NHPS Code of Conduct 2022-23


Updated September 2022

School Code of Conduct 

The Kawartha Pine Ridge District School Board (KPR) believes everyone has the right to be safe, and to feel safe, welcome, and included in their school community. The following School Code of Conduct reflects the guiding principles of the Board’s Safe, Caring and Restorative Schools Policy and the Ontario Code of Conduct. It supports a common understanding for safe learning and working environments, where everyone is treated with respect, fairness, and dignity. It also helps to prevent bullying in schools. The School Code of Conduct applies to students while they are at school, engaged in a school-related activity, or in other circumstances where the activity affects the school climate. 

School Code of Conduct Responsibilities 

Common School Community Member Responsibilities 

  • Safety is everyone’s responsibility. 
  • Everyone in our school community is responsible for promoting safe, caring relationships that respect human dignity. 
  • Everyone is responsible for preventing harm. 
  • Students, staff, volunteers, parents, and guardians have additional responsibilities unique to their roles. 

Additional Student Responsibilities 

All students have the additional responsibility to: 

  • exercise self-discipline, follow established rules & accept responsibility for their actions based on age & individual ability 
  • come to school prepared, on time and ready to learn and support a positive learning environment 
  • show respect for themselves, for others and for those in authority 
  • refrain from bringing anything to school that may compromise safety, inclusion or respect for the dignity of another member of the school community 


Additional School Staff Responsibilities 

Staff have the additional responsibility to: 

  • help students achieve their full potential and develop their self-worth 
  • assess, evaluate, and report student progress 
  • communicate regularly and meaningfully with students, parents, or guardians 
  • discipline fairly and consistently, taking any mitigating factors into account; this is in keeping with school board regulations on Discipline/Promoting Positive Student Behaviour/Code of Conduct, and the School Code of Conduct 
  • be on time & prepared for all classes and school activities 
  • prepare students for full responsibilities of membership in their community/society 
  • safeguard students from persons or conditions which interfere with the learning process 
  • understand and minimize any biases that may affect student-teacher relationships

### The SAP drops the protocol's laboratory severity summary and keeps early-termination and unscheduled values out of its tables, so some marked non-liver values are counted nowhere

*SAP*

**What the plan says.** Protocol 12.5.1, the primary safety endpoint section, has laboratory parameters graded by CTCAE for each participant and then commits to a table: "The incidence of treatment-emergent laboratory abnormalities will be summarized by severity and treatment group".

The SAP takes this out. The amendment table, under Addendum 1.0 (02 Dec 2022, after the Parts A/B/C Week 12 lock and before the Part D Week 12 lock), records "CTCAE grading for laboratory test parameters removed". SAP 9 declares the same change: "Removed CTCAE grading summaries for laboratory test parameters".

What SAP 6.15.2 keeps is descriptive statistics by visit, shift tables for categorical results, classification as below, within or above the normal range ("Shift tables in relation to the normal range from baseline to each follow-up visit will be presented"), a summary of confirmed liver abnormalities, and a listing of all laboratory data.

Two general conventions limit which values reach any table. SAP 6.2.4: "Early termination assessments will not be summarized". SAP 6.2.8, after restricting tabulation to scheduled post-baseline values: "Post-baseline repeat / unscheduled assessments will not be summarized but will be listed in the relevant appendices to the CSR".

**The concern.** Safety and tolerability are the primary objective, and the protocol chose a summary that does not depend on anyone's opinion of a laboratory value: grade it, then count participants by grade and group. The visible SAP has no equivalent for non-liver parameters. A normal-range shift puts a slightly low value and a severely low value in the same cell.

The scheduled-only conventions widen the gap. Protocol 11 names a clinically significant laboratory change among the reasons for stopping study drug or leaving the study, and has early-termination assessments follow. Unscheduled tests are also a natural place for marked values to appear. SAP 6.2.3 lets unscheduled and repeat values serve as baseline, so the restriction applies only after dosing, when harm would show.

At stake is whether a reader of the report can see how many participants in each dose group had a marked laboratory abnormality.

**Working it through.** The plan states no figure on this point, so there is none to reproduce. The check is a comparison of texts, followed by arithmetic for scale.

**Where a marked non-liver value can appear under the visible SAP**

Additional Parent(s)/Guardians(s) Responsibilities 

Parents and guardians have the additional responsibility to: 

  • attend to their child's physical, social, and emotional well-being 
  • show an active interest in their child’s schoolwork and actively support student progress 
  • communicate regularly with the school 
  • help their child be neat, clean, appropriately dressed, and prepared for school 
  • ensure that their child attends school and is on time 
  • promptly report to the school their child’s absence or late arrival 
  • become familiar with the Code of Conduct and school rules 
  • encourage and assist their child in following the rules of behaviour 
  • assist school staff in dealing with disciplinary issues 


Standards of Behaviour 

Respect, Dignity, Civility, Equality and Responsible Participation in School Life 

We all value one another and treat each other with respect and dignity. We educate our students to be caring, responsible community members who protect everyone’s physical, social, academic and emotional well-being. Everyone in the school community must: 


  • respect and comply with all applicable federal, provincial and municipal laws 
  • demonstrate the character attributes set out by the school board 
  • respect differences among people, their ideas, opinions, experiences and perspectives 
  • treat one another with dignity and respect at all times, and especially when they disagree 
  • respect and treat everyone fairly, regardless of race, ancestry, place of origin, colour, ethnic origin, citizenship, creed, sex, sexual orientation, gender identity, gender expression, age, marital status, family status, or disability 
  • respect the rights of individuals and groups 
  • show proper care and regard for school and student property 
  • take appropriate measures to help one another 
  • use non-violent means to resolve conflict